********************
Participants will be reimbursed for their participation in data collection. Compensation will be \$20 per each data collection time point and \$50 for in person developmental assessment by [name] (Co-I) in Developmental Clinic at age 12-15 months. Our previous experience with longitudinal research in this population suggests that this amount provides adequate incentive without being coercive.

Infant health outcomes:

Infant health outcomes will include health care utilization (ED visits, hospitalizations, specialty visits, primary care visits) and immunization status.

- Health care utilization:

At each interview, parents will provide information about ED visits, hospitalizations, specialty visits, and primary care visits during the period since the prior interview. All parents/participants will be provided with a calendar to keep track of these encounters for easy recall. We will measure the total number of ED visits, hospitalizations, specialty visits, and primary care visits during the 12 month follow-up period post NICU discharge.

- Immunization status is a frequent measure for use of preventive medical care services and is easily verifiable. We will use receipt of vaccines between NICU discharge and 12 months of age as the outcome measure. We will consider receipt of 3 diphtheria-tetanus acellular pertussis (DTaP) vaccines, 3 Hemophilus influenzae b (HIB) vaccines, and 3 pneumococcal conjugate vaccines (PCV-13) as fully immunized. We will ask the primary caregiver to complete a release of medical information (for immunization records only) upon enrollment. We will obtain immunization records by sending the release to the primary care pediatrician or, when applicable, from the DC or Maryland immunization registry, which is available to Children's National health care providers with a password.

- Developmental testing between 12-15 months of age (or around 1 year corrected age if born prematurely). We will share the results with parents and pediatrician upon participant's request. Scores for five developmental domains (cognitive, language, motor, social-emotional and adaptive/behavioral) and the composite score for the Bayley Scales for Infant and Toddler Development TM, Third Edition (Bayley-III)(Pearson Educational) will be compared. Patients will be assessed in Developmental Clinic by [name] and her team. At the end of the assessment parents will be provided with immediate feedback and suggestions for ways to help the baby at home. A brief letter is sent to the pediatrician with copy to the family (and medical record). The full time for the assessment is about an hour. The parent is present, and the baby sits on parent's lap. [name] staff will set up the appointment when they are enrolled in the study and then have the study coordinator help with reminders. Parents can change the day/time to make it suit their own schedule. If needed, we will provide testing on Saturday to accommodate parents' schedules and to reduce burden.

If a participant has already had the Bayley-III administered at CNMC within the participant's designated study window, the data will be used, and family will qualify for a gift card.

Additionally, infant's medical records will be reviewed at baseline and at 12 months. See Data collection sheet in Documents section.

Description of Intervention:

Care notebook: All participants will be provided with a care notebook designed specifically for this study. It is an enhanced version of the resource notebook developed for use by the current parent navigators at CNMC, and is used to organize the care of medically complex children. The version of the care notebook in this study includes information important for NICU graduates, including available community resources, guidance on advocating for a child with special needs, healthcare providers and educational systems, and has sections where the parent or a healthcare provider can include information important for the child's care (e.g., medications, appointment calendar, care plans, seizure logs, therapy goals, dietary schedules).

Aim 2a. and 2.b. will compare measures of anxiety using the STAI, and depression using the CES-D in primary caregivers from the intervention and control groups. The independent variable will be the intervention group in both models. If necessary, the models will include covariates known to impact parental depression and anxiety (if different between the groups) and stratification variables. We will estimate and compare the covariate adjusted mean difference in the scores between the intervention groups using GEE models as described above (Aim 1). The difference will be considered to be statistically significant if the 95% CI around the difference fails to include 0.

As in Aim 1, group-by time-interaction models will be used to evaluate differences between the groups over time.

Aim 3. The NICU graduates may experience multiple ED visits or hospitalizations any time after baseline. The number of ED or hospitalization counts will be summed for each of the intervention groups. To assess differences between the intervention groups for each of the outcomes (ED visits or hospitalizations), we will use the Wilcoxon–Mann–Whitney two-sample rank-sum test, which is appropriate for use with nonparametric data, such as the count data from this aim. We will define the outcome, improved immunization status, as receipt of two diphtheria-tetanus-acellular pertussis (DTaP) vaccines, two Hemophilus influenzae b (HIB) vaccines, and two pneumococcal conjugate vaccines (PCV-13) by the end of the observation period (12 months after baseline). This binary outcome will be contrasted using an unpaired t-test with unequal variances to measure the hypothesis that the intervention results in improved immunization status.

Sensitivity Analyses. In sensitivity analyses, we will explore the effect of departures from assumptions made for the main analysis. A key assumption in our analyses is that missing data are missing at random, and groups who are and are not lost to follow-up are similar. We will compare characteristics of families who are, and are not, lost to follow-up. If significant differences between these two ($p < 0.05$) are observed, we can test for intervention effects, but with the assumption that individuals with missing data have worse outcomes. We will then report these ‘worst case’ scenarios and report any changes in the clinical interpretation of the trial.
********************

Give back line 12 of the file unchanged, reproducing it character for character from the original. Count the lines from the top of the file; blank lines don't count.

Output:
Aim 2a. and 2.b. will compare measures of anxiety using the STAI, and depression using the CES-D in primary caregivers from the intervention and control groups. The independent variable will be the intervention group in both models. If necessary, the models will include covariates known to impact parental depression and anxiety (if different between the groups) and stratification variables. We will estimate and compare the covariate adjusted mean difference in the scores between the intervention groups using GEE models as described above (Aim 1). The difference will be considered to be statistically significant if the 95% CI around the difference fails to include 0.